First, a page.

Corejo had come to Canada from the Philippines under the Temporary Foreign Worker Program (TWFP), and worked in a fish plant.

She previously worked as an Overseas Filipino Worker (OFW) in Taiwan, where she had also operated a small food store.

Now married with kids, Corejo sells snacks and other food items from the Philippines from her basement.

She’s looking to expand her business, as the number of Filipinos working at fish plants in Tignish, Alberton, O’Leary and Wellington, as well as immigrants from Summerside and Charlottetown continue to grow.

Mair also paid a visit to Leti Larosa in Charlottetown. Larosa was one of the first Filipinos to have moved to PEI over 40 years ago.

According to Larosa, there are now more than 2,000 Filipinos in PEI, mostly working at fish and food plants.

Canadians are amazed at Filipinos sense of community, including Fr. Joseph Dovari, parish priest for the Holy Redeemer Parish. The priest admired the Filipino community’s deep faith and how hard working they were.

CBC News’ Laura Meader also paid a visit to OFWs at Royal Star Foods in Tignish.

Marian Eliot had never worked in the fishing industry prior to arriving in PEI. A relative had suggested she give it a try, and try she did, leaving her child behind in the Philippines.

Meader’s report didn’t indicate if Eliot’s position at Royal Star Foods allowed her to apply for Permanent Residency, but the OFW echoed the wishes of every other OFW in Canada: that she gets to stay and bring the rest of her family to join her in Canada.

Vicente Octavio, another OFW at Royal Star Foods, compares the minimum wage he earns working at the plant “big money” compared to what he would earn back in the Philippines.

Back home, he earned the equivalent of $150 a month. Working minimum wage in PEI, he earns about $2,000 a month.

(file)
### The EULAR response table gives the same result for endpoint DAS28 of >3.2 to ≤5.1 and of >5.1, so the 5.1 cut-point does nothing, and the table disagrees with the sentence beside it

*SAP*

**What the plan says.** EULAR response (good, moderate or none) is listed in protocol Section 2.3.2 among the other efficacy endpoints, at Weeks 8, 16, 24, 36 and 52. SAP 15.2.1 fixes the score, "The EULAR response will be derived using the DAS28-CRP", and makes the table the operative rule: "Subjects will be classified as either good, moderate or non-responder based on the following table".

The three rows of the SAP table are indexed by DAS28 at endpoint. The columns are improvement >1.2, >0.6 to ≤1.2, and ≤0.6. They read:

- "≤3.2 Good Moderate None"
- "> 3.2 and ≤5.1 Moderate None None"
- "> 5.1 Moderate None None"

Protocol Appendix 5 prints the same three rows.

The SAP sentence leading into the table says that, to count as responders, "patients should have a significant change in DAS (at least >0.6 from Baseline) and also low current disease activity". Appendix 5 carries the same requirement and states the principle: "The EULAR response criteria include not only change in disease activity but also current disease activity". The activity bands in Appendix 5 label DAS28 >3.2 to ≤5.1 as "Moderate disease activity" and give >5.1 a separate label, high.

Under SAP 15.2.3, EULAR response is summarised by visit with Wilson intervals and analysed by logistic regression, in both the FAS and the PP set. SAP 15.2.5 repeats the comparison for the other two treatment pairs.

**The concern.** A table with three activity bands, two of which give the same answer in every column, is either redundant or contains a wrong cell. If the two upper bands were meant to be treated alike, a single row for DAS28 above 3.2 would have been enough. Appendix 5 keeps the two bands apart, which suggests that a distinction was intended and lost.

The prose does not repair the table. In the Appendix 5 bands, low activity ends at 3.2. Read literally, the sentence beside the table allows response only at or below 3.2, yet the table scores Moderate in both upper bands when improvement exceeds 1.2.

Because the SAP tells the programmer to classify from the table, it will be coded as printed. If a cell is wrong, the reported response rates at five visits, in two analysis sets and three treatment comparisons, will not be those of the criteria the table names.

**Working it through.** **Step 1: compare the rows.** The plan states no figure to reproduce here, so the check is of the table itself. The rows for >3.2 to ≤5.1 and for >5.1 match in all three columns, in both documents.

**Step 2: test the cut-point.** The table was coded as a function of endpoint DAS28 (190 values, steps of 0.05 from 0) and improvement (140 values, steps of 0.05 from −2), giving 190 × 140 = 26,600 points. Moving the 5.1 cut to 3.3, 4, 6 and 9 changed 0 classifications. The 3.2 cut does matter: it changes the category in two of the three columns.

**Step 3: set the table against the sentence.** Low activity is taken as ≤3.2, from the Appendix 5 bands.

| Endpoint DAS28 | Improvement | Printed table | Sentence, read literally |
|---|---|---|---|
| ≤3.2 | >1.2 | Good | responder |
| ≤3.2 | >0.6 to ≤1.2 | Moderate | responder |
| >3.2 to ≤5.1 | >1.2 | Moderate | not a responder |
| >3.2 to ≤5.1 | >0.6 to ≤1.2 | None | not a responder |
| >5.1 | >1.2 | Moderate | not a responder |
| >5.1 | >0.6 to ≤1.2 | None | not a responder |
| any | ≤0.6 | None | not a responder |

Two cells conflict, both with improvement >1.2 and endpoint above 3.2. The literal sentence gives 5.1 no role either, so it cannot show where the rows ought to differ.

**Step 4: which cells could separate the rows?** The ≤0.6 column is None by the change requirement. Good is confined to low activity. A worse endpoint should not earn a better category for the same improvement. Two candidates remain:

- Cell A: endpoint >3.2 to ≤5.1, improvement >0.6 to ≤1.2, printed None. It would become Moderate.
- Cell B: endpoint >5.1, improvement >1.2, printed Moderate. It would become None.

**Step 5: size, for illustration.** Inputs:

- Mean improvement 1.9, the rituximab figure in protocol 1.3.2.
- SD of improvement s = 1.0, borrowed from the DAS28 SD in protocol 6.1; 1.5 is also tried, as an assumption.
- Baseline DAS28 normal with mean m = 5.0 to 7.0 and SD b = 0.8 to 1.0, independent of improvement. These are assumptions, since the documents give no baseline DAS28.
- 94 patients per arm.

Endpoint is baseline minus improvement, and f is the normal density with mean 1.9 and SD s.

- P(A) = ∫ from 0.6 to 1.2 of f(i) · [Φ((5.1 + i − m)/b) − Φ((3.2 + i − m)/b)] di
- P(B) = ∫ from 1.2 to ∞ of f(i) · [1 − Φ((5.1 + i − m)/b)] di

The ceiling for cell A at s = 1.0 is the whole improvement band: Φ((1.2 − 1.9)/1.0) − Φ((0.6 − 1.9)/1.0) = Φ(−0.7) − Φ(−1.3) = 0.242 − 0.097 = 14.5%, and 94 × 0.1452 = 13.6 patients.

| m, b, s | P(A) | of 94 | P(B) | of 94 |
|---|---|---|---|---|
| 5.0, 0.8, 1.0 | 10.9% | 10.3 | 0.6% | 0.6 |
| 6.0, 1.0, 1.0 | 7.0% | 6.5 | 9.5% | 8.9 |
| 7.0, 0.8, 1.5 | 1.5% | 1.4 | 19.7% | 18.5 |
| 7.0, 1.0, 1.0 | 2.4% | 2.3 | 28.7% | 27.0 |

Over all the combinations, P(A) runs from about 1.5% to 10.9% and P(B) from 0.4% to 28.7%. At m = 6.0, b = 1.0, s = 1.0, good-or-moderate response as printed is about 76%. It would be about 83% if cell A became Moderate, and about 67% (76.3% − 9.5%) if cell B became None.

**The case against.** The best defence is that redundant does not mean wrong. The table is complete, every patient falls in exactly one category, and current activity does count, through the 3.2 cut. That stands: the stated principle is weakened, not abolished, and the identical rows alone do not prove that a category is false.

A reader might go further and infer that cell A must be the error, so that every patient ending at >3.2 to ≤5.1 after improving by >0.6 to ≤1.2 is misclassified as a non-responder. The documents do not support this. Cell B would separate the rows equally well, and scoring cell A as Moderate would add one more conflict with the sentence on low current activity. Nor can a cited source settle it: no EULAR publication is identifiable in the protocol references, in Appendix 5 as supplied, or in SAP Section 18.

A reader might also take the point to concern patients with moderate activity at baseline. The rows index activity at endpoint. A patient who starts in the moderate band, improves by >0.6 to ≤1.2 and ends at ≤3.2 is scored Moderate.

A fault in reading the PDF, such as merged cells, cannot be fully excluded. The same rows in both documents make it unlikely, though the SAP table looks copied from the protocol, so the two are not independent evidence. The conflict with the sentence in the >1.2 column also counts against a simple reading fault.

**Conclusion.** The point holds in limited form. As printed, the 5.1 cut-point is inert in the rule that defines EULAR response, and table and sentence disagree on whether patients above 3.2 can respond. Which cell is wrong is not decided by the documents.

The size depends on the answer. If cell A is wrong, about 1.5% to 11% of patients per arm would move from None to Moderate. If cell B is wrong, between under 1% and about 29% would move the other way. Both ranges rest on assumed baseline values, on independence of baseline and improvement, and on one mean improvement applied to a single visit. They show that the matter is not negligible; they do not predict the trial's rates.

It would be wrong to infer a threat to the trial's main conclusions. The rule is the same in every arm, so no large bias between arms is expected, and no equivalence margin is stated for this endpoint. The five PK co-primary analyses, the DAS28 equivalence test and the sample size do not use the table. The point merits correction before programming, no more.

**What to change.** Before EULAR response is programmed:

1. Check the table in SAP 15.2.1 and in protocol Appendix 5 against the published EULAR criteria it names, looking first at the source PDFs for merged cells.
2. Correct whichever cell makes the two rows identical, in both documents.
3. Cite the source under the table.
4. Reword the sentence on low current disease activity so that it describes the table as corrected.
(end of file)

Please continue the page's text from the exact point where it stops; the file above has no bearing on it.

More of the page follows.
Like Eliot, Meader did not indicate if Octavio’s position qualifies him to apply for Permanent Residency.

Francis Morrissey of Royal Star Foods said that he is expecting 60 more foreign workers to join them in PEI.

PEI’s negative growth rate is contributing to the difficulty in finding people to work at the plant. Morrissey said that he hopes that new legislation will make hiring foreign workers, including OFWs from the Philippines.

Not all OFWs have a clear pathway to Permanent Residency, opening them to abuse and difficult working conditions.

Actual Job Posting for Lobster Farm Jobs in Canada from the Job Bank

Fish Plant Worker

Posted on March 05, 2018 by Employer details Royal Star Foods Ltd 

Job details

  •  Location Tignish, PE
  •  Salary$12.50 hourly for 35 to 50 hours per week
  •  Vacancies 50 Vacancies
  •  Employment groups: Employment groups Apprentices, Indigenous people,Newcomers to Canada, Persons with disabilities, Seniors,Students, Veterans
  •  Terms of employment Seasonal Full time
  •  Start date As soon as possible
  •  Employment conditions: Day, Evening, Weekend, Overtime, Morning
  •  Job no.865009
  • Source Job Bank

Job requirements




No degree, certificate or diploma


No experience

Work Conditions and Physical Capabilities
Repetitive tasks; Manual dexterity; Hand-eye co-ordination; Standing for extended periods; Overtime required
Fish And Seafood Plant Cutters And Cleaners Specific Skills
Cut, clean and trim fish or seafood prior to marketing or further processing; Disjoint and remove meat from lobsters or other crustaceans preparatory to canning or further processing
Fish And Seafood Plant Machine Operators Specific Skills
Check products and packaging for defects and to ensure conformance to company standards and perform corrective machine adjustments as required

How to apply

By email:


By fax: